Gaining strength day by day as it spiraled over the Atlantic, Hurricane Matthew unleashed its fury on the tiny island nation of Haiti on Thursday. The powerful Category 4 storm has since moved on, but the path of death and destruction it left behind is insurmountable.
According to Reuters, a count of fatalities reported by Haiti’s civil protection and local officials confirmed 842 people lost their lives in the storm. With cellphone towers down and roadways flooded with water, aid workers are struggling to reach those who survived.
Videos and photos of the hurricane’s impact on the island nation have since gone viral. But the disaster has some social media users wondering where are the #PrayforHaiti hashtags and fancy flag filters that are often afforded to other countries affected by tragedy?
It’s not uncommon for social media sites like Facebook and Twitter to create hashtags and special filters to acknowledge international tragedies like the recent bombings in Brussels or the terror attack in Paris. However, people have noticed that the same love and attention isn’t given to countries with majority “melanated” populations.
“When tragedy struck in France, there was a special French flag filter that everyone and their mother could use on Facebook to show that they were standing with France,” blogger Neffer Kerr wrote in an op-ed for Ebony. “I saw people who don’t speak a lick of French, have never been to France, and don’t know anyone there, using this filter for weeks. Why? Because when jacked up things happen in the world, we should care. Except for when it happens in Haiti.”
Kerr also pointed out the lack of international solidarity and outpouring for the 147 students killed during an attack at Kenya’s Garissa University or the victims of the countless murders, bombings and kidnappings carried out by terrorist group Boko Haram.
“Where are the profile picture flags being advertised to say we stand with and support them as well?” she said. “Why are we forced to seek out and create our own filters to stand in solidarity with those who live in melanated countries when they are affected, often on a grander and more frequent scale, by tragedy?”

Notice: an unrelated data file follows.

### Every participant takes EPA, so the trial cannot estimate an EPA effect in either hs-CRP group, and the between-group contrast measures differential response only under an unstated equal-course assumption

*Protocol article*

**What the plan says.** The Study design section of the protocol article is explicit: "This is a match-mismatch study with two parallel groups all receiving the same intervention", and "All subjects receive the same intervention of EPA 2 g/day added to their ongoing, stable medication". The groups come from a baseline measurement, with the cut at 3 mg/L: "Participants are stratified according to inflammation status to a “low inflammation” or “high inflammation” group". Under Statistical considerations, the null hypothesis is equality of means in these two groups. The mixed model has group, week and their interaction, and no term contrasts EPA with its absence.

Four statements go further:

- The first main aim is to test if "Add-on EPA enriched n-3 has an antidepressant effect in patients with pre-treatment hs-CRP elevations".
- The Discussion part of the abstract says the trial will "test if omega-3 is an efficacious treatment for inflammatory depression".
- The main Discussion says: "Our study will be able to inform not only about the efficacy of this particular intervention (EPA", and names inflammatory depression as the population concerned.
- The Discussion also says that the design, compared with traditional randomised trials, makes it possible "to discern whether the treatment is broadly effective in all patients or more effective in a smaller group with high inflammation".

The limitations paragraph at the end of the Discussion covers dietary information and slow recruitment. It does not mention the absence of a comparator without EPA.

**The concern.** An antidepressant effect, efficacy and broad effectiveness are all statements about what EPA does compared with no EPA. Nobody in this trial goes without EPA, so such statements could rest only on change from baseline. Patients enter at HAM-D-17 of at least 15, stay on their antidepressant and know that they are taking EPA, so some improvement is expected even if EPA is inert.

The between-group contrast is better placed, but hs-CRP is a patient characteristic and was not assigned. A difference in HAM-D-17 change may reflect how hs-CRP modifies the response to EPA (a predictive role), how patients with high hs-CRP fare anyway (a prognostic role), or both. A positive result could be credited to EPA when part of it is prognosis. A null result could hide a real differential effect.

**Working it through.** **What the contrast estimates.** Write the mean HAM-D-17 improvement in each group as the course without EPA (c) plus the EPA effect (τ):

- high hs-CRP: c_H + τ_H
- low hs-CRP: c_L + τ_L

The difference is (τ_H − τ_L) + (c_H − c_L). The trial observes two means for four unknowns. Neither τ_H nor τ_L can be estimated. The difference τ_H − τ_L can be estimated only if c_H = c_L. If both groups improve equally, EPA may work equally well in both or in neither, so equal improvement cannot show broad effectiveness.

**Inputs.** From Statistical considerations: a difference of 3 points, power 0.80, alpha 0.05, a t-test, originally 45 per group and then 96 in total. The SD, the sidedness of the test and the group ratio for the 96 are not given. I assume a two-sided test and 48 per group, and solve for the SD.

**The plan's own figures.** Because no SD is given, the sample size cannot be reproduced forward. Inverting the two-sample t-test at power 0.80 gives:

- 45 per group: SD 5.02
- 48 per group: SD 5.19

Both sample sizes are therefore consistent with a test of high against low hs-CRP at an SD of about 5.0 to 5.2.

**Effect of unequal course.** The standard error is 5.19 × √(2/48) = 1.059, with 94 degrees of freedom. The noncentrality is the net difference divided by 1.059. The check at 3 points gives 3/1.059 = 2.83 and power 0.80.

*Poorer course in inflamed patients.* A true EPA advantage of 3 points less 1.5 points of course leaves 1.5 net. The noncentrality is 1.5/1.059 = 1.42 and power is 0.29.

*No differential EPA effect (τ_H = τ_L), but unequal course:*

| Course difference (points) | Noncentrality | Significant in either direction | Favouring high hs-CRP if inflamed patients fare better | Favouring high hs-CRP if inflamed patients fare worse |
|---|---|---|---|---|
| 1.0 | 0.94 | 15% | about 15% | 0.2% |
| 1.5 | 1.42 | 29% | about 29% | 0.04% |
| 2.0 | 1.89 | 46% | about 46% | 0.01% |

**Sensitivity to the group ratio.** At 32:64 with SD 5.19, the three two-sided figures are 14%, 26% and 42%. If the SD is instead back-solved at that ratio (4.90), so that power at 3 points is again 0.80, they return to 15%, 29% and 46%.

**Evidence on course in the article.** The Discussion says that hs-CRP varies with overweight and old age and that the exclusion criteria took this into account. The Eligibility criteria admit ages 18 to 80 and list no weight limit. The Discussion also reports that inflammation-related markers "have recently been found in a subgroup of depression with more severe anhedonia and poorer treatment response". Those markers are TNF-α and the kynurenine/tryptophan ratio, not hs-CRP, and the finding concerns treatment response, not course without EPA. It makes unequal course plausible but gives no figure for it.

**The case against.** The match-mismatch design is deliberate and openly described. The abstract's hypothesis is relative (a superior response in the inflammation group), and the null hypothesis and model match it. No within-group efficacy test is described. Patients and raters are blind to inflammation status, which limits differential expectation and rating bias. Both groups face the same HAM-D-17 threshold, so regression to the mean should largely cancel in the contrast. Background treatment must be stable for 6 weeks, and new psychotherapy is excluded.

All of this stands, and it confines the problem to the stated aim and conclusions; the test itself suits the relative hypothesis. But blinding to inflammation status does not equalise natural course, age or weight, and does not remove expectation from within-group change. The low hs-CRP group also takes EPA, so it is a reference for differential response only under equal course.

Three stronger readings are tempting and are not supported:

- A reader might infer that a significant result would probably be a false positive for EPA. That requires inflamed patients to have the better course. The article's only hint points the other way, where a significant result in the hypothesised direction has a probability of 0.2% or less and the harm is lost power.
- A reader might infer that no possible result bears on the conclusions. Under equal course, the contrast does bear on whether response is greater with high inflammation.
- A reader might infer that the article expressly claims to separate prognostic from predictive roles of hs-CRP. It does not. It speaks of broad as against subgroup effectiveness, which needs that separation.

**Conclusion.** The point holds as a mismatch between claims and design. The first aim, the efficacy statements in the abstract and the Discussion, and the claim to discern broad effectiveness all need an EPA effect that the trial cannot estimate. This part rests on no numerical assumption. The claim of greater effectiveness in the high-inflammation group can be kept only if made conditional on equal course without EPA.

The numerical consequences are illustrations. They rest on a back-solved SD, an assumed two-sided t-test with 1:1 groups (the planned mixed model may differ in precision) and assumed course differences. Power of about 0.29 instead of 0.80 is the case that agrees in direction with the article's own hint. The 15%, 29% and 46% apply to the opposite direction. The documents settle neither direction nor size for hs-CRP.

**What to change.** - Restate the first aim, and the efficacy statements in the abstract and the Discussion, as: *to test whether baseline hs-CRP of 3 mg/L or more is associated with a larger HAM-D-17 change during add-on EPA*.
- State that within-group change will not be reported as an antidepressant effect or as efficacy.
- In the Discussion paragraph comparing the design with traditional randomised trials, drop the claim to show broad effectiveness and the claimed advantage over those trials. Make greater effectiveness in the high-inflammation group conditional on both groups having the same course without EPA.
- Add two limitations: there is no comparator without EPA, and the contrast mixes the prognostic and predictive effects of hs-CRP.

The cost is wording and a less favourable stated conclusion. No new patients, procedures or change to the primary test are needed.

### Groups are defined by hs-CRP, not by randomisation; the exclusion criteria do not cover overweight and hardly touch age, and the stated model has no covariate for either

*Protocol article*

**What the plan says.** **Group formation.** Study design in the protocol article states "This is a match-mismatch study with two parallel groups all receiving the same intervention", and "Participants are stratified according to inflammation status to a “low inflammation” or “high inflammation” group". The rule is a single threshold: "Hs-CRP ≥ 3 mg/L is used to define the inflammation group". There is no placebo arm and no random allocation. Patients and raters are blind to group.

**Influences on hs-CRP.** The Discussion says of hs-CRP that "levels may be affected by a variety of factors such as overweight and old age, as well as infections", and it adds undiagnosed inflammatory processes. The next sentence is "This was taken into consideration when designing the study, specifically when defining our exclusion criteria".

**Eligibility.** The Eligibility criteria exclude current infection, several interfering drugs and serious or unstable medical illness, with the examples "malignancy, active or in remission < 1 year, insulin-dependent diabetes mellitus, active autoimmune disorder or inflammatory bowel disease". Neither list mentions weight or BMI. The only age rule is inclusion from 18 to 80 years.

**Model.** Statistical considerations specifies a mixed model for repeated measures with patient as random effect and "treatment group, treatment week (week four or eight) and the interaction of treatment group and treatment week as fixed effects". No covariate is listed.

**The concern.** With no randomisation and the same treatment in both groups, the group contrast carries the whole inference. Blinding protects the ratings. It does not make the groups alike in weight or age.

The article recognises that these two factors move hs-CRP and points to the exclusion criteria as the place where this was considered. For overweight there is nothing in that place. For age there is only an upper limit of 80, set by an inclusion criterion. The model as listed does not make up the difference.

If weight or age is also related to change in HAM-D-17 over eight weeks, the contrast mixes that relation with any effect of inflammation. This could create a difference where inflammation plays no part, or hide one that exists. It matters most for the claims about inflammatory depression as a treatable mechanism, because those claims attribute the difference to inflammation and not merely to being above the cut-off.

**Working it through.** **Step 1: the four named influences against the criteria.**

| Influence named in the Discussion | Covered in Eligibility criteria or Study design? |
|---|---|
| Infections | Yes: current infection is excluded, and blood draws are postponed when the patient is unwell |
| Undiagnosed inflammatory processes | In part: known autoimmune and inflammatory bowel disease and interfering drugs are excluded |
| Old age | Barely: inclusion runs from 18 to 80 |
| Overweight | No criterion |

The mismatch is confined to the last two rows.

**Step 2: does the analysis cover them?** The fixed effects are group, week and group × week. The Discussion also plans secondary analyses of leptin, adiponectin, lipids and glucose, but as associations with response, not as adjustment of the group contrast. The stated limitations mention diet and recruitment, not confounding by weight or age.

Several people took to social media to echo the same frustrations.
— Young King (@undisturbedsoul) October 6, 2016
Why is it that there's no #Pray4Haiti even though 300+ people have died??? ?Asking for a friend..
— Lokela Blanc (@lokelablanc) October 7, 2016
— spooky doug / 7 (@17HALS3Y) October 6, 2016
— Leslie Mac (@LeslieMac) October 4, 2016
— The Grady Twins? (@Dos_Twinjas) October 7, 2016
— ?tiff? (@tiffrussworld) October 7, 2016
— Drucilla Hughes (@drucillalorenzo) October 7, 2016
The online community didn’t remain largely silent, as celebrities reached out to offer their prayers to the people of Haiti and others affected by the storm.
My heart absolutely breaks for Haiti ?? !!! Prayers up for my brothers and sisters who've fallen victim to this tragic event! ??
— Rihanna (@rihanna) October 5, 2016
My thoughts and prayers go out to all of those in Haiti affected by #HurricaneMatthew. For those in its path, please stay safe.
— Eve (@TheRealEve) October 6, 2016
Sending prayers up. ?? #HurricaneMatthew
— kerry washington (@kerrywashington) October 5, 2016
According to Caribbean News Now, the Haitian government is asking the international community for immediate humanitarian assistance. The UN World Food Program (WFP) and the UN Children’s Fund (UNICEF) are currently mobilizing resources to aid the people of Haiti, the news site reports.
“Our priority is to support the governments’ interventions to save lives and meet the food needs of the most vulnerable and food insecure people affected,” said Miguel Barreto, WFP regional director for Latin America and the Caribbean.
The island nation was still struggling to recover from a devastating 7.0 magnitude earthquake in 2010. Per The New York Times, Haiti’s infrastructure had been crumbling even before the earthquake and hurricane hit, thus exacerbating old problems for the country. The nation’s weakened communications systems and government’s inaction to prepare for such a disaster simply adds insult to injury. That’s when international relief workers are called in.
“There was a lot of taking stock of what lessons were learned after 2010,” Jake Johnston, research associate at the Center for Economic and Policy Research in Washington, said of Hurricane Matthew’s impact. “And then you see a disaster and it all goes out the window and it’s immediate, whatever we can do as fast as possible.”